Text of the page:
Exact details of the transaction were not released, but the UIF revealed that its portion amounted to R483m. Given that the three government entities are equal shareholders in Daybreak Farms, equal investment can be assumed, bringing taxpayers’ total investment to almost R1.5bn. Unless Daybreak Farms delivers healthy returns, the PIC would have done better to leave this money in a bank account where it could earn guaranteed interest.

In October last year, the department of labour announced that it was investing R800m, in partnership with the PIC, in labour-intensive agriculture and related business projects in the coming year. To this end, the UIF commissioned the PIC to investigate the feasibility of investing in poultry and abattoir projects nationwide. In its announcement, the UIF mentioned that the investments would be guided by the “uniqueness of each province, and would take advantage of the competitive edge of that province”.

While investments like these are welcomed, they address only the supply side of the industry. The market, or demand side, is not part of the equation.


Local is lekker

It is true that local demand for chicken is growing, so the investment in the establishment of farmers and processing infrastructure makes sense. However, it is also true that this increased demand is increasingly being met by dumped imports from mainly Brazil, followed by the US and the EU, resulting in a shrinking marketplace for locally produced chicken.

The national poultry industry is under siege from imports and dumping, yet the government is strangely reluctant to institute the measures needed to protect the very market the farmers and abattoirs it is investing in have to sell their products to. It also neglects some of the input factors that are critical to chicken farming and processing, such as reliable water and electricity supplies, and roads infrastructure to facilitate the transport of eggs, day-old chicks, feed and broilers ready for slaughter.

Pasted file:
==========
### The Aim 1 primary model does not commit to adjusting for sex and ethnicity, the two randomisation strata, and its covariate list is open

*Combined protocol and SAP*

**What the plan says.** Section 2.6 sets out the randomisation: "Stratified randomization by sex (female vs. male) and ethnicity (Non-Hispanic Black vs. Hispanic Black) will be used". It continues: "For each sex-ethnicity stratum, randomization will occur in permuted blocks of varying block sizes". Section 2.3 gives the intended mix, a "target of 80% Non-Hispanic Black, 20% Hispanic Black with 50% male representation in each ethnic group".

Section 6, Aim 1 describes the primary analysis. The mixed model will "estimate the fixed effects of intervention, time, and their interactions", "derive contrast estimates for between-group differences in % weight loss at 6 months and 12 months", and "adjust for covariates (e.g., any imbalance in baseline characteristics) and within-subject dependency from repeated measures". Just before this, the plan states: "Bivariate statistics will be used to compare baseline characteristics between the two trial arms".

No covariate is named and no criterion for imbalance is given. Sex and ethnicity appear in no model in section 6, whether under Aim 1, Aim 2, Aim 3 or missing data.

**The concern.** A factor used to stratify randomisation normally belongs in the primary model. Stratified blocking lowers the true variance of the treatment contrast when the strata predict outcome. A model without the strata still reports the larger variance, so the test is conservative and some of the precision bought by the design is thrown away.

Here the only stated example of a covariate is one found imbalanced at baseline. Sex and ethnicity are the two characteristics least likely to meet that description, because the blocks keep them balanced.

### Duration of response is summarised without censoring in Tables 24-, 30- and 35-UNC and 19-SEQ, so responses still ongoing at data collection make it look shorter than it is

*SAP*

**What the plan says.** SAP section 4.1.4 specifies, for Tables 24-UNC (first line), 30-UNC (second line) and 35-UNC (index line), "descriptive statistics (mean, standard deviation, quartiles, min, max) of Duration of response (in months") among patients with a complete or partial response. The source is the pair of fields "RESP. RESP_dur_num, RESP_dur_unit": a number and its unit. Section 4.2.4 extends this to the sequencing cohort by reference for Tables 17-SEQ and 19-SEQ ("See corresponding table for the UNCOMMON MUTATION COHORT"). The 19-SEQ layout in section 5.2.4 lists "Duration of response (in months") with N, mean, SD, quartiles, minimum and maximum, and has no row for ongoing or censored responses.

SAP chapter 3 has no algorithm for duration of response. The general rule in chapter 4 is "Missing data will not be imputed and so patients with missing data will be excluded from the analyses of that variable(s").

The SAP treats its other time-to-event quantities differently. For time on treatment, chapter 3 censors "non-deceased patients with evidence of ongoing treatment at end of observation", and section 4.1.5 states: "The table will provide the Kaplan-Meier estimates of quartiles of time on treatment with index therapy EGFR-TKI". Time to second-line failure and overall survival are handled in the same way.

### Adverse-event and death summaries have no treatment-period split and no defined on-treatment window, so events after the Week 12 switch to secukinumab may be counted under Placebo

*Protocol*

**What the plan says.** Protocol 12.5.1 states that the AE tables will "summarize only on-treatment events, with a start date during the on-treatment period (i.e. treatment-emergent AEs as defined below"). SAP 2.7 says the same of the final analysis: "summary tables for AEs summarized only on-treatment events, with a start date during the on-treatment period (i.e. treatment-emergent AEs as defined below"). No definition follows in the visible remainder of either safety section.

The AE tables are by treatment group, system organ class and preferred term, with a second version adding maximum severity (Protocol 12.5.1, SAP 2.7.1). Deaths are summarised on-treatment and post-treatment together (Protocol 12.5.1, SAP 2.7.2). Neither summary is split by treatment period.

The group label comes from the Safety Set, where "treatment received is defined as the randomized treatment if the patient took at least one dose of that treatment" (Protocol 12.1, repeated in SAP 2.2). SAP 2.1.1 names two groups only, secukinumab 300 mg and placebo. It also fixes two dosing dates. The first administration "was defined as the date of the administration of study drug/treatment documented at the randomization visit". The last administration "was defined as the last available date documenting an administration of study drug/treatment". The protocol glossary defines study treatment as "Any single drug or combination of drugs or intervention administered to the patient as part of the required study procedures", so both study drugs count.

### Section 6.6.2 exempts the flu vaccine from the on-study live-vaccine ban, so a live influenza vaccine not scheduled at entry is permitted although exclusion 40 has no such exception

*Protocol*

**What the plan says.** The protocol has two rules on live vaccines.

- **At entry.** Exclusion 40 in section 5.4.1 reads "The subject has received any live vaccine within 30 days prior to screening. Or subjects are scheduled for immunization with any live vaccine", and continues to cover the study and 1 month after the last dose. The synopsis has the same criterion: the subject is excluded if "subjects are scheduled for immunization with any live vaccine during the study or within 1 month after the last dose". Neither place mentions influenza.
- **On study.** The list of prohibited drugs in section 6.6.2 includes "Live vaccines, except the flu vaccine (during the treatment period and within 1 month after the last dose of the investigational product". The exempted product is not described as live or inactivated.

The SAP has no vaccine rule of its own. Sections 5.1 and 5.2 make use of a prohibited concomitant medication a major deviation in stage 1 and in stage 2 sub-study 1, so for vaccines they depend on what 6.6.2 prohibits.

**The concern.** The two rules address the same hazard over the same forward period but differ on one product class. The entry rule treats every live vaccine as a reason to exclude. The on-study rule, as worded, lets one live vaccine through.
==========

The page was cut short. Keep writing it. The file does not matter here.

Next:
Without providing and maintaining these crucial inputs, a new abattoir risks being nothing other than an expensive white elephant.

It makes no sense to make a huge investment then fail to secure its potential to return a dividend. This disconnect can only be fixed through a master plan that brings the intellectual capital, financial resources and good intentions of government and the private sector together.

As a result, our tax money would be better spent where it would have the biggest market impact by, for example, strengthening our country’s capacity to enforce international food safety requirements, and creating the conditions required to make exports possible.

The government’s main concern need not be investment at the primary level. The local chicken industry, which is among the most efficient in the world, has proven its ability to put farmers on land. The industry’s current track record shows at least 70 black farmers now own their farms, in addition to being sustainable and successful broiler chicken suppliers, thanks to technical assistance and support by the private sector. The government’s efforts and money should be strategically spent to create the environment in which these, and other future farmers can thrive. Farmers need markets — it is as simple, and complex, as that.

A poultry master plan and action programme is long overdue. The economic benefits that such a plan could deliver are obvious, and the societal benefits for families and vulnerable communities throughout the country are incalculable.